Abu Dhabi children delighted by new glee club

The organiser of the new programme at The Music Club is Stephanie Sell, a 30-year-old Briton who admits to being a diehard ‘Gleek’, the term to describe fans of the show.

Abu Dhabi's first Glee Club session takes place at the Music Hub. Abu Dhabi, United Arab Emirates. Mona Al-Marzooqi/ The National
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ABU DHABI // “I like it, I like it, I like it!” This was eight-year-old Mia Bongiovanni’s reaction as she tugged at her mother’s arms after taking part in the first glee club at The Music Hub class yesterday.

Inspired by the popular US television comedy show Glee, the programme teaches children performing arts through contemporary music and Broadway show tunes.

The club’s organiser is Stephanie Sell, who admits to being a diehard “Gleek”, the term to describe fans of the show.

“I wanted to do something similar to what I taught back in England, which was Stagecoach, where they came and they did an hour of drama, an hour of singing, an hour of dance. I wanted to kind of condense that into one session and make it a singing club with a difference,” said Ms Sell, a 30-year-old Briton.

Mia was one of about 24 children to pile into a brightly lit classroom at the new music school to take part in what is thought to be the first glee club in the capital.

“I was just waiting for them to come out and give me the thumbs up,” said Mia’s mother, Deb Waldman, whose older daughter, Cecilia Bongiovanni, 9, was also in the class.

“I figured they would like it. They just love singing. They’re always with their friends, dancing and singing, so I thought they might as well try it.”

The hour-long class started by playing an icebreaker drama game called Whoosh. The giggling children stood in a circle as they passed an invisible ball to each other and yelled out sound effects like whoosh, ba-doing and zap.

“I’m looking for drama, I’m looking for enthusiasm,” Ms Sell said to the class, which included one boy.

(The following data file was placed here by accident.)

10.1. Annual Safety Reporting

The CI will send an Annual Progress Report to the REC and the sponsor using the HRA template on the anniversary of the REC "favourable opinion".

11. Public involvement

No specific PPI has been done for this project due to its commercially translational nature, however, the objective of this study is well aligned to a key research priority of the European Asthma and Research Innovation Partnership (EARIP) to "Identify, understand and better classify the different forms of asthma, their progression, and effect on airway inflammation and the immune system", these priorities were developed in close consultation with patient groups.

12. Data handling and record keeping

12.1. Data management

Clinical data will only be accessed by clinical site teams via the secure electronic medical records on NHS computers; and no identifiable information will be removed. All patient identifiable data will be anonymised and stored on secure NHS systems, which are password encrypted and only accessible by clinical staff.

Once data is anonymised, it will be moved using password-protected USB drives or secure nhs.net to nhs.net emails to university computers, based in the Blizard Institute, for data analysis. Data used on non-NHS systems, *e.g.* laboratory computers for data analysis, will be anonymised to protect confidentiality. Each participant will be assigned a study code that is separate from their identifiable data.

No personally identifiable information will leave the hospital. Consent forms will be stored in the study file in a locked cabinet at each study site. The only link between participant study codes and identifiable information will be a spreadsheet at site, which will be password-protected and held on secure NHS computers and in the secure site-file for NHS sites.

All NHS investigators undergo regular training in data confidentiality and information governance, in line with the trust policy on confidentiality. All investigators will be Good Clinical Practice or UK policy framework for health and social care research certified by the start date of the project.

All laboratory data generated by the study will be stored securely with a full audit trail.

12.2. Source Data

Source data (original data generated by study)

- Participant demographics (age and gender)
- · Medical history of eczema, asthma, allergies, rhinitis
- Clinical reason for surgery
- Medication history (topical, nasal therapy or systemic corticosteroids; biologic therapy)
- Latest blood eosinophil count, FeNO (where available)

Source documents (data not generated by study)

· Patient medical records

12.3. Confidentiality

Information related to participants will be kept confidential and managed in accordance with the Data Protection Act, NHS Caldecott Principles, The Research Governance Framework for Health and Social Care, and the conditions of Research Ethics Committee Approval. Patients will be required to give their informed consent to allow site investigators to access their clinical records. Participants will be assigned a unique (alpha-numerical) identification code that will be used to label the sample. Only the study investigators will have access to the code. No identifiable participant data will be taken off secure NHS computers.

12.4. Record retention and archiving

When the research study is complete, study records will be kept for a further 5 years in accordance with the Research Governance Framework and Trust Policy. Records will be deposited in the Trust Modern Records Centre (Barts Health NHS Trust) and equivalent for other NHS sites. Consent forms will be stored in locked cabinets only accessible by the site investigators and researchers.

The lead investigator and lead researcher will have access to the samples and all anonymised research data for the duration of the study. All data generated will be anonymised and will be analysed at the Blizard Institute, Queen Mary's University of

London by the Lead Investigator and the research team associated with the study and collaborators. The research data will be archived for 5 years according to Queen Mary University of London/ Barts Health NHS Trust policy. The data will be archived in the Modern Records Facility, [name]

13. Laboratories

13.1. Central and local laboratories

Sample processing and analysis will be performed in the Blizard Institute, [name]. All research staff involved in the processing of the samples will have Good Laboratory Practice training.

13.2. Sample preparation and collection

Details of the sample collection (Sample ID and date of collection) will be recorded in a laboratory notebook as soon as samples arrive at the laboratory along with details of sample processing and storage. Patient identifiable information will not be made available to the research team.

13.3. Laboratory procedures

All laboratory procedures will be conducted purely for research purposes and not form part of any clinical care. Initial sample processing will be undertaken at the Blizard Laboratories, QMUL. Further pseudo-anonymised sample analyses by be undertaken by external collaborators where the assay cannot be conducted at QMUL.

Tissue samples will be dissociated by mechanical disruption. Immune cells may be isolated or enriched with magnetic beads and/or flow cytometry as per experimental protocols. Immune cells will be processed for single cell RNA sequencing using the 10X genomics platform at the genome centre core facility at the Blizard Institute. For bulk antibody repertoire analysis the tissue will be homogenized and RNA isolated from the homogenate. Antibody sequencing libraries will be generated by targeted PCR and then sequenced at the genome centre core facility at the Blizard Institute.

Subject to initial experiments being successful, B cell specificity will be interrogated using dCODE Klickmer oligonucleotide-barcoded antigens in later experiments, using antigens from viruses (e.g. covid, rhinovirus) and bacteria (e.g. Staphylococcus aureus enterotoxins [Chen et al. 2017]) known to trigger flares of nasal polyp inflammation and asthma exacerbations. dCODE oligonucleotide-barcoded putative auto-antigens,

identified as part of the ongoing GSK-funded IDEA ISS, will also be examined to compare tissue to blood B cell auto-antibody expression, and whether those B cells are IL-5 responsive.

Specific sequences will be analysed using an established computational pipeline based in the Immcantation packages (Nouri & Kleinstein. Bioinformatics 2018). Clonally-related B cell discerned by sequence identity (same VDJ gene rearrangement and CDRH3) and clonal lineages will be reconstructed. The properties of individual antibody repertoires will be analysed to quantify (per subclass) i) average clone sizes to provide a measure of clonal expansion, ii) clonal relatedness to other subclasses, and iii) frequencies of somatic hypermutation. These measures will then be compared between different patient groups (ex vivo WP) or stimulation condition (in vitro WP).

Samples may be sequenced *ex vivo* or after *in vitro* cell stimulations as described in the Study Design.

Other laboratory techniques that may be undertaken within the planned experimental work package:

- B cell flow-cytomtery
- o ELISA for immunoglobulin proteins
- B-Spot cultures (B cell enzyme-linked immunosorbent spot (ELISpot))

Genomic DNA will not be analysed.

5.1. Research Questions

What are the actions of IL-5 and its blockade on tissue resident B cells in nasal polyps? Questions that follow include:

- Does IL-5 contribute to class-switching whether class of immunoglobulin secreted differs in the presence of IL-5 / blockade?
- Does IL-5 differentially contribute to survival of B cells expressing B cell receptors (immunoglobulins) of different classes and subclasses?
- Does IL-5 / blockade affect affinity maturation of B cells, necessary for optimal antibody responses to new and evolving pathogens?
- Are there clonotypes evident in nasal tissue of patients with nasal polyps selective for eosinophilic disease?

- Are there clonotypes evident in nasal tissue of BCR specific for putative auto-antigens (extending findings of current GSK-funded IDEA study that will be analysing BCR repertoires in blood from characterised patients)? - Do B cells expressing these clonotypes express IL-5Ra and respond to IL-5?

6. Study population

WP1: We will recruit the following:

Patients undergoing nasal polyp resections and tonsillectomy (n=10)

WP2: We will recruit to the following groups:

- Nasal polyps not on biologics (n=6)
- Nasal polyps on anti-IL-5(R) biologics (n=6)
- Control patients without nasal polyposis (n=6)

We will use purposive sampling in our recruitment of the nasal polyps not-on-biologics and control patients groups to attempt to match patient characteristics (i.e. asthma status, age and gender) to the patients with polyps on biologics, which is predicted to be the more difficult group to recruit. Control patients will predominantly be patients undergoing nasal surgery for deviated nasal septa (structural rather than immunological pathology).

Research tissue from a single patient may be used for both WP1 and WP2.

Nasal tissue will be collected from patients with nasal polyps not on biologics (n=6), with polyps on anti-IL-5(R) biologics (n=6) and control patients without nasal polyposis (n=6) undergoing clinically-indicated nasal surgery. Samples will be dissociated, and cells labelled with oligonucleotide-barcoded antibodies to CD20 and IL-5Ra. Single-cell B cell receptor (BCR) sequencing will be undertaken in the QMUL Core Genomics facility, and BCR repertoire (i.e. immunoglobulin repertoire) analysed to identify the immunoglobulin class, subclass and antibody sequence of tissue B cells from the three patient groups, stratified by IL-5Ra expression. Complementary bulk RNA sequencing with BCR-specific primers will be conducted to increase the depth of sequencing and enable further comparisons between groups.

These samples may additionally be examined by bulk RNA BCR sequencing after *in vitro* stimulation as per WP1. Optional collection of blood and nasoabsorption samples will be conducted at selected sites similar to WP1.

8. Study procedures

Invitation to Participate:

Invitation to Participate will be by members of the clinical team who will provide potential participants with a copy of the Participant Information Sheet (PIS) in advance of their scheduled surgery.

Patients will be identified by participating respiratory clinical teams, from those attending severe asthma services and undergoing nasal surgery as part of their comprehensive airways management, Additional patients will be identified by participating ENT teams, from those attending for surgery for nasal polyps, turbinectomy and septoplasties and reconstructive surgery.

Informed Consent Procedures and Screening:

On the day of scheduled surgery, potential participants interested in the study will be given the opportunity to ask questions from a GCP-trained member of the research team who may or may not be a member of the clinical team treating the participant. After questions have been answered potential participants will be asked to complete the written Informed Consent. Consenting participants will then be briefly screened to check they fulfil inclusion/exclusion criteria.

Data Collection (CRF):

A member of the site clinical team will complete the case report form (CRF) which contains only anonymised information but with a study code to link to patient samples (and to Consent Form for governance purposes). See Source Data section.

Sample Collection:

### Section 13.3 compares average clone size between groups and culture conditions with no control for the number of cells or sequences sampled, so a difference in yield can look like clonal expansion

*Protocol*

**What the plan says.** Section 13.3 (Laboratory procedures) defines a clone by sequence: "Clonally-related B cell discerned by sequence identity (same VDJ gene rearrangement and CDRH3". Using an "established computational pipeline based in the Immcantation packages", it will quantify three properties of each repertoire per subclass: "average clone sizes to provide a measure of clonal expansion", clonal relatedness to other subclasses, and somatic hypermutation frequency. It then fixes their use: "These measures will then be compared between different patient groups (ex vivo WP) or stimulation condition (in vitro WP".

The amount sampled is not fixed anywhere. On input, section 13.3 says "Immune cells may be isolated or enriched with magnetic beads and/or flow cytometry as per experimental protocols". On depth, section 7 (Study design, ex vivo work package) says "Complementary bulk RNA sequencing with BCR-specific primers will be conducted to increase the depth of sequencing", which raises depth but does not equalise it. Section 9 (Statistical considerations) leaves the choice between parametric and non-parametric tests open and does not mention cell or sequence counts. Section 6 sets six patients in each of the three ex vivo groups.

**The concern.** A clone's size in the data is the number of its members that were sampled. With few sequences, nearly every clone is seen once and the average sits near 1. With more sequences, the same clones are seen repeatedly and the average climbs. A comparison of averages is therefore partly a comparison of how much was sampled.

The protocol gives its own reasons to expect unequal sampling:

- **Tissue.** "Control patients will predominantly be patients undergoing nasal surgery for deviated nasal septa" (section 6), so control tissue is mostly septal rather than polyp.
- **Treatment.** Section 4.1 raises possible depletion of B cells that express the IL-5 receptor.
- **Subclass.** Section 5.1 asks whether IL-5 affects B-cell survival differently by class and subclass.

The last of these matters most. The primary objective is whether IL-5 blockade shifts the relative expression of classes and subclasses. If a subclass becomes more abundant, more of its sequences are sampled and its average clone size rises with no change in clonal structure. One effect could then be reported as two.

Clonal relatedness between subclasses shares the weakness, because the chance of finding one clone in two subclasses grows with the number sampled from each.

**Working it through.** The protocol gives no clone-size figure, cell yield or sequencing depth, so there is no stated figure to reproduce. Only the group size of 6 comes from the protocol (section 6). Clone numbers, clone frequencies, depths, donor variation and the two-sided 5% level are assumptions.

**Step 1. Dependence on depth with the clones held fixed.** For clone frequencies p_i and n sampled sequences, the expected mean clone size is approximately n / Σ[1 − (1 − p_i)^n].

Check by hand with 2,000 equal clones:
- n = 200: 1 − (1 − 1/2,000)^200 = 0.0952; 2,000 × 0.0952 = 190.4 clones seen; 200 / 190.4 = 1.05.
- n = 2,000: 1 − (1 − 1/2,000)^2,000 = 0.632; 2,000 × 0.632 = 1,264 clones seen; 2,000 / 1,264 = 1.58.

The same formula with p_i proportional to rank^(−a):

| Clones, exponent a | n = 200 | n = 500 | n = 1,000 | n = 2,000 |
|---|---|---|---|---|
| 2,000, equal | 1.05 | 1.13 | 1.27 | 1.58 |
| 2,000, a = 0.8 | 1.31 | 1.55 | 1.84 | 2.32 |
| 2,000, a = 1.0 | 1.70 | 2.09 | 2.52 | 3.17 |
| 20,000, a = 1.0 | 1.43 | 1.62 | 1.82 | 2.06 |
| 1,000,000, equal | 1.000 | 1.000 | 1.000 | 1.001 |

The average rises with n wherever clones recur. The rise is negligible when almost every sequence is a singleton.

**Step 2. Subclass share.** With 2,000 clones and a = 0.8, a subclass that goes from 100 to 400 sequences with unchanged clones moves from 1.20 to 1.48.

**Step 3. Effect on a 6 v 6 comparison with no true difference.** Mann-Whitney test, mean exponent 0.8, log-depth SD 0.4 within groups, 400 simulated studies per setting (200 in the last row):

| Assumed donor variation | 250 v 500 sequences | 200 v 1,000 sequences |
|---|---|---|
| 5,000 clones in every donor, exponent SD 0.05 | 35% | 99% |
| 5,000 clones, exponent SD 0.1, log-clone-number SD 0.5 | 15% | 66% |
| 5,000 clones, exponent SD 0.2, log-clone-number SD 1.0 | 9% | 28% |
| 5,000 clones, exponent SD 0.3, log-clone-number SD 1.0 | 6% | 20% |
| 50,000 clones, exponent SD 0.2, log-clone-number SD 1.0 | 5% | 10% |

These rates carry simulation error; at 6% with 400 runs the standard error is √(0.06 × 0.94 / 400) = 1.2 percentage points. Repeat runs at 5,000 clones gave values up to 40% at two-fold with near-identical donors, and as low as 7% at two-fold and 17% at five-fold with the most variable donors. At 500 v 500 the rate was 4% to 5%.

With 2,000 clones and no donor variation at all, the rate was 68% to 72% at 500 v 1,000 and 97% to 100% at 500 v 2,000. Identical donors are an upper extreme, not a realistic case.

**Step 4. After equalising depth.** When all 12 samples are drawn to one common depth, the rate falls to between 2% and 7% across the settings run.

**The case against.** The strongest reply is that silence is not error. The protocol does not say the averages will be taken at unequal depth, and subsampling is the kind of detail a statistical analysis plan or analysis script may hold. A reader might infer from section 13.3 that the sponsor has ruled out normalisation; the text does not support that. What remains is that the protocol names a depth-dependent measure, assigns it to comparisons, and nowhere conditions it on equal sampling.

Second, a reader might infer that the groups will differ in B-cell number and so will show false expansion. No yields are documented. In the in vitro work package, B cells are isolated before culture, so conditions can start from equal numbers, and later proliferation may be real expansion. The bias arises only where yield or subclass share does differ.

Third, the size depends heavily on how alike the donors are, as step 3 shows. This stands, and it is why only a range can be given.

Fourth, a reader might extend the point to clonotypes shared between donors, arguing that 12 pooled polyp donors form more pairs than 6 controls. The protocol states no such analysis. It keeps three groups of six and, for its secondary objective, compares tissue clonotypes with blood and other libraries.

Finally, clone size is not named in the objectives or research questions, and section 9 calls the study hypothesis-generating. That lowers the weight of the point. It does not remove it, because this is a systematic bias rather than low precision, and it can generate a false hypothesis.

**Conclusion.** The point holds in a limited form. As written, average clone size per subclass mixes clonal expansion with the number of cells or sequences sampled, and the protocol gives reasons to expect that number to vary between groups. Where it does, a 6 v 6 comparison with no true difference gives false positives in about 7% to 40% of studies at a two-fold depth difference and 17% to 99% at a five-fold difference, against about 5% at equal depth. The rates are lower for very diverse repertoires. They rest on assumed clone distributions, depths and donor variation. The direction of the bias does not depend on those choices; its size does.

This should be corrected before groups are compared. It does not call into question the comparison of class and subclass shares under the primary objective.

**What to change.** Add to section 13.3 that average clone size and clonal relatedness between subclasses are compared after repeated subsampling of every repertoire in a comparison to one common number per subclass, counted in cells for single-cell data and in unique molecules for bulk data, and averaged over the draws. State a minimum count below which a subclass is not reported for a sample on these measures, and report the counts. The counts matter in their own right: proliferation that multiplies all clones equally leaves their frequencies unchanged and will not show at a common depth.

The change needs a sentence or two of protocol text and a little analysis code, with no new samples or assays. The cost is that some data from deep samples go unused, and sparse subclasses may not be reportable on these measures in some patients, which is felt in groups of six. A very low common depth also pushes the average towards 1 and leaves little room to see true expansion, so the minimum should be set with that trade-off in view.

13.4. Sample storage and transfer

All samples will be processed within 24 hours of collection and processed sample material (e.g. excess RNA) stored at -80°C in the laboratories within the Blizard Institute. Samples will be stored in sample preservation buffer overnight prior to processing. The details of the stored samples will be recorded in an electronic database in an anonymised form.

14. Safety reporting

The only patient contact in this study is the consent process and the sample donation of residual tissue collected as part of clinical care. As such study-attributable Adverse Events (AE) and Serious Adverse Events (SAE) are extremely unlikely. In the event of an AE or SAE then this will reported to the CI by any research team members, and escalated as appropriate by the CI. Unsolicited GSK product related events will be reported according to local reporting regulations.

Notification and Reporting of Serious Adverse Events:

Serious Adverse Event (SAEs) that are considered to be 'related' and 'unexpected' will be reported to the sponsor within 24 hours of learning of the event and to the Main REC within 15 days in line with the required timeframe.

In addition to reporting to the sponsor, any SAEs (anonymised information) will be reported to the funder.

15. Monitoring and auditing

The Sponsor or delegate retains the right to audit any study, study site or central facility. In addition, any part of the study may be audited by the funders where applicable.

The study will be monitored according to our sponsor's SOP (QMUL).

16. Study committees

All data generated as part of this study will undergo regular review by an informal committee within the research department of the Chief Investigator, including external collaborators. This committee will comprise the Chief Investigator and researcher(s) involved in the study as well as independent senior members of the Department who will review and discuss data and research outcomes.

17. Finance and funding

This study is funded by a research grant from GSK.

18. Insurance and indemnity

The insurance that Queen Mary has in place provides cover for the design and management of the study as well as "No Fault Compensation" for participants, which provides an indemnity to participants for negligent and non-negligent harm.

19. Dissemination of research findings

The group then crowded around a piano where Ms Sell led them through a voice-warming exercise.

“Why do you think we should warm our voices before we sing?” Ms Sell asked Isabella, a pupil.

“So you can sing high and low,” Isabella said.

“To clear our voices?” asked another pupil. “To make sure we’re comfortable with what we’re singing?” said another.

“Yes, all those answers are right,” Ms Sell said. “Our voice is a muscle. So the same way we have muscles in our arms, in our legs, you wouldn’t go and run a race without warming up your body first, so we don’t go and sing songs without warming up our voices, because if you do, you can damage it.”

With that, the children followed Ms Sell’s lead and hummed the G note in unison. They then went on to sing warm-up songs like Boogie Woogie Washer Woman and another about Indian food.

Ms Sell said her glee club was meant to combine singing, dance and drama in one comprehensive class. At the end of the 14-week programme, the children will stage a production.

“This is not just about learning to be the best performer,” she said. “The thing with drama and the performing arts is there are other skills that you learn, life skills, like confidence, how to work as part of a team, there are all those skills that maybe aren’t so obvious that they will take away from this.

“So, it’s not just about who’s the best singer, who’s the best dancer, it’s about who can work as part of a team, and you know their confidence will grow.”

By the end of the class, the pupils were belting out Katy Perry’s Roar with such enthusiasm, the parents packed in the hallway stopped talking to pay attention. One pulled out her iPhone to record the moment. They rewarded the children with applause at the end of the class.

Ms Sell said the overwhelming response from the community had prompted her to offer three classes, one for children ages 6 to 9, another for 10 to 13, and a third for 14 and over.

The Music Hub, which hosts the glee club, also offers private and group music lessons to children and adults.

Music Hub owner Yana Welch said she knew there was a demand for a performing arts programme in Abu Dhabi, but did not anticipate the popularity of the glee club.

“This is great,” she said of the overflowing rooms filled with parents registering their children. “I didn’t expect that there would be that many people coming. It’s fabulous to see that many.

“I don’t think there is any other school which is offering a similar educational programme as we do.”